Three-Spine Stickleback

KONICA MINOLTA DIGITAL CAMERAThis stickleback is equally suited to live in fresh and brackish waters. It is widespread along the shores of the northern Atlantic and PacificOceans. In the Pskov-PeipsiLake it is rather rare.

This species’ body is quite wide, compressed on the sides, with a short caudal peduncle. Instead of the scales, the body is covered with bone plates, like a shell. The head is pointed. The moderately sized mouth is terminal. There are three large spines before the dorsal fin. The pelvic fins morphed into spines. It grows up to 4-6 cm in freshwater. Its coloration is variable: in freshwater species it is greenish brown and silvery in the young. When spawning in spring, the breast and belly in males become magenta-red, back turns emerald-green, and eyes change to ultramarine. Females present dark stripes on the flanks, and the silvery white underside becomes pale yellow.

When breeding, males are very hostile and mating fights often end in death, with either side literally ripped up by the spines. In spring males build nests in quiet shallows, between stems of aquatic plants, given permanent but moderate current. They use torn pieces of water plants and other vegetative matter, gluing them with sticky threads and anchoring them to stems. Nests vary in size: sometimes it is the size of a walnut, another time it is as big as a teacup. After that the male drives a female into the nest. In a few seconds it spends in the nest, the female lays up to 100 eggs. As soon as it is done, the male ousts her, milts the roe and in a short while goes out looking for another mate to add on more roe to the batch. The process is iterated 2-3 times till big enough roe batch is built – usually of 150-180 eggs. After this the male vigilantly guards the nest, furiously attacking anything approaching it, repairs it, cleans and aerates the roe fanning it with its fins by fresh water. The eggs develop for 8-14 days, depending on the water temperature. Sometimes males keep their watch of the fry a month or so longer, guarding them and not letting them go too far from the nest. Fry keep to the shore in small schools amidst marine grass until fall, and then leave to deeper spots. The life expectancy of the three-spine stickleback is 3-4 years. It matures in the south by the end of their first year, while in the White Sea this is delayed by two more years. It feeds on small crustaceans, insect larvae, worms, ova and fry of other fish.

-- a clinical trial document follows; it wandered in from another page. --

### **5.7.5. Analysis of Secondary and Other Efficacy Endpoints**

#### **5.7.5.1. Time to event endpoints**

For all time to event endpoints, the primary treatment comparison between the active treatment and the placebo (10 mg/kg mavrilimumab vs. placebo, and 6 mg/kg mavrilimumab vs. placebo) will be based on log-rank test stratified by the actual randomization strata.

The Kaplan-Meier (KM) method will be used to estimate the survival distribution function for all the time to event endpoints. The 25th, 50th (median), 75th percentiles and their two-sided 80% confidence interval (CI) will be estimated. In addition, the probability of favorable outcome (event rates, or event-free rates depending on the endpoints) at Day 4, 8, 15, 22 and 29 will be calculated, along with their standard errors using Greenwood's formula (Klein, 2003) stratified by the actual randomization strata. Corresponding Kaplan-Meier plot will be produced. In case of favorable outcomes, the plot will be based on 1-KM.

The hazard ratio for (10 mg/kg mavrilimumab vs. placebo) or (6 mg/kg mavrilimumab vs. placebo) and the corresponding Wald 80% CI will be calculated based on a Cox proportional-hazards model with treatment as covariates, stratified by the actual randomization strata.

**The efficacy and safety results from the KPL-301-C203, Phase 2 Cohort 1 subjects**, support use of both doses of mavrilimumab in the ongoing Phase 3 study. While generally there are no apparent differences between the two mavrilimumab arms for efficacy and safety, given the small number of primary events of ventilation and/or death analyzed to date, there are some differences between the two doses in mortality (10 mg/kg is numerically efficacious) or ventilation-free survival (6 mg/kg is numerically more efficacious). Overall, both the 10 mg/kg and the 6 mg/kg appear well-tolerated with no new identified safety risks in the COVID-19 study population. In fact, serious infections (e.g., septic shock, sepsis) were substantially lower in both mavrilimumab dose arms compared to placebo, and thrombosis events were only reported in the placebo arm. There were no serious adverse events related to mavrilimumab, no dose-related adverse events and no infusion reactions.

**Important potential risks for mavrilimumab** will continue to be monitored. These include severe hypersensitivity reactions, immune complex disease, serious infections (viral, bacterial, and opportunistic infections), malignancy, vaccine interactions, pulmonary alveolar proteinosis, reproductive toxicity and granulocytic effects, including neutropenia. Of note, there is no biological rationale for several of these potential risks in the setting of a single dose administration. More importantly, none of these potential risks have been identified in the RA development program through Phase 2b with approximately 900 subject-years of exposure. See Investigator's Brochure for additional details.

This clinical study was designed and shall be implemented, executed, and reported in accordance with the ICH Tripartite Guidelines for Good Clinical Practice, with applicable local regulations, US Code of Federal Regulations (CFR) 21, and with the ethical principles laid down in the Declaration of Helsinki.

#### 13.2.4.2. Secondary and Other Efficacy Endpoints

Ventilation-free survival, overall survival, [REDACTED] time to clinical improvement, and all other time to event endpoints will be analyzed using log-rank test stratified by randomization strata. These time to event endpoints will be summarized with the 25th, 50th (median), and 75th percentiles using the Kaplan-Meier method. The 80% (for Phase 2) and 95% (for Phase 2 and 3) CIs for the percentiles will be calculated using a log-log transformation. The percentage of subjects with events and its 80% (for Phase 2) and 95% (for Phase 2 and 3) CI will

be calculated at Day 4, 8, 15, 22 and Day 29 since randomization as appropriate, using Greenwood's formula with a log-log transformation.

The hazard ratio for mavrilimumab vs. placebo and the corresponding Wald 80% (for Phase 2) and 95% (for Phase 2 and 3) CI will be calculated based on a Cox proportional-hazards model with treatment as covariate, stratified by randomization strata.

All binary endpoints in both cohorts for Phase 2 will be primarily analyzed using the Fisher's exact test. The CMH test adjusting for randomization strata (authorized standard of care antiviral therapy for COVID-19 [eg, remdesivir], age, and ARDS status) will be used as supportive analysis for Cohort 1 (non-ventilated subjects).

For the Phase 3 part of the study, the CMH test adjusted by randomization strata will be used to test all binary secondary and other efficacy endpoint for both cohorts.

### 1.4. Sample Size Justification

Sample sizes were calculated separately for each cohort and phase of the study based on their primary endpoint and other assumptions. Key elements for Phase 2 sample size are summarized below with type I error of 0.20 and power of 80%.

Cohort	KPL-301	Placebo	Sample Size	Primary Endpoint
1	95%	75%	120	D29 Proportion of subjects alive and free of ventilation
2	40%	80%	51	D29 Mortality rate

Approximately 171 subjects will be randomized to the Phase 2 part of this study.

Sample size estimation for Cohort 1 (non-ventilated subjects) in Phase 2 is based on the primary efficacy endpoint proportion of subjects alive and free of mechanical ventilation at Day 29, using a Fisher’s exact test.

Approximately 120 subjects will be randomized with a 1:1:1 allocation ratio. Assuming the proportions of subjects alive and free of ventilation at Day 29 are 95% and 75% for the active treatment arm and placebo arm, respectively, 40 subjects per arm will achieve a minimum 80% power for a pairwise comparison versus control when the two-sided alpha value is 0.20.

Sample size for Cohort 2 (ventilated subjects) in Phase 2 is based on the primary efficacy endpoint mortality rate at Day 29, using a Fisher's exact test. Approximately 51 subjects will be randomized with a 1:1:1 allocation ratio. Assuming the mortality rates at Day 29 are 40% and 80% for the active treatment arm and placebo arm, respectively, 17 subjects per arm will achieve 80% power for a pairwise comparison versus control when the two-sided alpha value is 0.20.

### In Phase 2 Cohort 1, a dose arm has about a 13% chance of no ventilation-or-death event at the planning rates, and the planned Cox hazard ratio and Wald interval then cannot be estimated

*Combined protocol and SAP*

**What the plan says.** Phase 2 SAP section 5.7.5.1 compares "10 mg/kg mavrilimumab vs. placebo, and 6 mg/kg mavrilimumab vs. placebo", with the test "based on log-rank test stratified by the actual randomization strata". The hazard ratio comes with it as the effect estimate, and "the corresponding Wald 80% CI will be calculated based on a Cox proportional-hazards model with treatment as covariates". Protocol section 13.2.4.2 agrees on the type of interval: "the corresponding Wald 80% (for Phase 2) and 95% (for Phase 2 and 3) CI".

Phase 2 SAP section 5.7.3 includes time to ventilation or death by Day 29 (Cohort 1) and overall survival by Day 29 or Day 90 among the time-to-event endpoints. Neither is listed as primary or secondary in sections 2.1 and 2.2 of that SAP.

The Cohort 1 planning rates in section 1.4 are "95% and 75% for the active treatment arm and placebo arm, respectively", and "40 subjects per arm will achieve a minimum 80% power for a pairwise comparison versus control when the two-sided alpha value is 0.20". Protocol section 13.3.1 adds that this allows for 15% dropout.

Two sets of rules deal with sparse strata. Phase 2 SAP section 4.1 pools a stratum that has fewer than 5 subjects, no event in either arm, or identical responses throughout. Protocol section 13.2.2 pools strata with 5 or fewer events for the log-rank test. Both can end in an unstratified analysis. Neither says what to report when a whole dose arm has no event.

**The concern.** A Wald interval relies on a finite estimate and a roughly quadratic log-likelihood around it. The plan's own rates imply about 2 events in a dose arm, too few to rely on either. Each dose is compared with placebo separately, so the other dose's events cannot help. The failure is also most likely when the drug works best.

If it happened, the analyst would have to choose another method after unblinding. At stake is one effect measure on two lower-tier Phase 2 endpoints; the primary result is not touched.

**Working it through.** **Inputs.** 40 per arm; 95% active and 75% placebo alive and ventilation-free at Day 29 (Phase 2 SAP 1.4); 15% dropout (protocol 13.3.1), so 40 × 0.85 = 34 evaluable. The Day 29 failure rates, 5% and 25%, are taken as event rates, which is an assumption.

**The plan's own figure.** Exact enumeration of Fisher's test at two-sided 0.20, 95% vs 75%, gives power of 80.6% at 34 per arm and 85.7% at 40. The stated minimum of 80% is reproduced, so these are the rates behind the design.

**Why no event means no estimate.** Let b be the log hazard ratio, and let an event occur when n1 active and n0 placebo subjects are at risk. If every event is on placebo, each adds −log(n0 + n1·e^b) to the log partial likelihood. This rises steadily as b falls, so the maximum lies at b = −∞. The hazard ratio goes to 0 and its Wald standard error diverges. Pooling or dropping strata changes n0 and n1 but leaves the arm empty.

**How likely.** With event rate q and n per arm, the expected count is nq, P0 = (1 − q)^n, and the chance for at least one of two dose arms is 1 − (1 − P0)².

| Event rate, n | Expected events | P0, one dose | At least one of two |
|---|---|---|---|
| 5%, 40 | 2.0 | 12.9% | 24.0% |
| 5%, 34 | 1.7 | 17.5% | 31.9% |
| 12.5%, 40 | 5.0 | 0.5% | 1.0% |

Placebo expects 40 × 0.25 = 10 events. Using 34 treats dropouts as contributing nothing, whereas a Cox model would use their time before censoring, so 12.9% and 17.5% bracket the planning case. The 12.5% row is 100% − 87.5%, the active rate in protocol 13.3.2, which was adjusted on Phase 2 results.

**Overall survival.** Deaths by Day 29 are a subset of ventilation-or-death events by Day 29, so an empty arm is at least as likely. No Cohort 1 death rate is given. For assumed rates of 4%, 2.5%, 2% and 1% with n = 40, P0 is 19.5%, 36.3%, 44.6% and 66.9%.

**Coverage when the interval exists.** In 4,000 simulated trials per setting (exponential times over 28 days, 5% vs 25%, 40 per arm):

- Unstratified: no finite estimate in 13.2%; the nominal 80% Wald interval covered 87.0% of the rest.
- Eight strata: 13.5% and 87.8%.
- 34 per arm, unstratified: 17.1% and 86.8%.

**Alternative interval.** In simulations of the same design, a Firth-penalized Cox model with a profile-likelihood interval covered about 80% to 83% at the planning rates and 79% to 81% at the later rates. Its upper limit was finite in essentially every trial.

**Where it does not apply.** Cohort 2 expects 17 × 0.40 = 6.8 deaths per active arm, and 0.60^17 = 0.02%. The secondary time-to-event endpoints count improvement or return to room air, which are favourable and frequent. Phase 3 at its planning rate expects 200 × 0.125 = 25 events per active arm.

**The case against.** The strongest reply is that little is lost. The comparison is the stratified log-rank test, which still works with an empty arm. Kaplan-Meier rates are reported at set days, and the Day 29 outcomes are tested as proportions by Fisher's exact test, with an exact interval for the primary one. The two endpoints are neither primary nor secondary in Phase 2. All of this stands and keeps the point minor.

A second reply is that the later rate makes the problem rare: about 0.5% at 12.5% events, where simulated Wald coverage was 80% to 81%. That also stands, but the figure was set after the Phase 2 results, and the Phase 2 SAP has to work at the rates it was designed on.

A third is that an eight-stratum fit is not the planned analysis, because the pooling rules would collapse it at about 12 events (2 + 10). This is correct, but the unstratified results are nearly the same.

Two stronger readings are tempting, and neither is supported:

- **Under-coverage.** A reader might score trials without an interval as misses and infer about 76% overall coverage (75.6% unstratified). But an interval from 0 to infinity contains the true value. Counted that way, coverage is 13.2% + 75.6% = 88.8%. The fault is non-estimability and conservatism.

For fisheries, sticklebacks are the typical coarse fish. It is of small commercial value, although its fat may be used in medicine, culinary, as well as in manufacture of linoleum, certain lacquers and other products. The brilliant orange fat of the stickleback contains about 5% of carotenoids, and its use on wounds gives perfect results.

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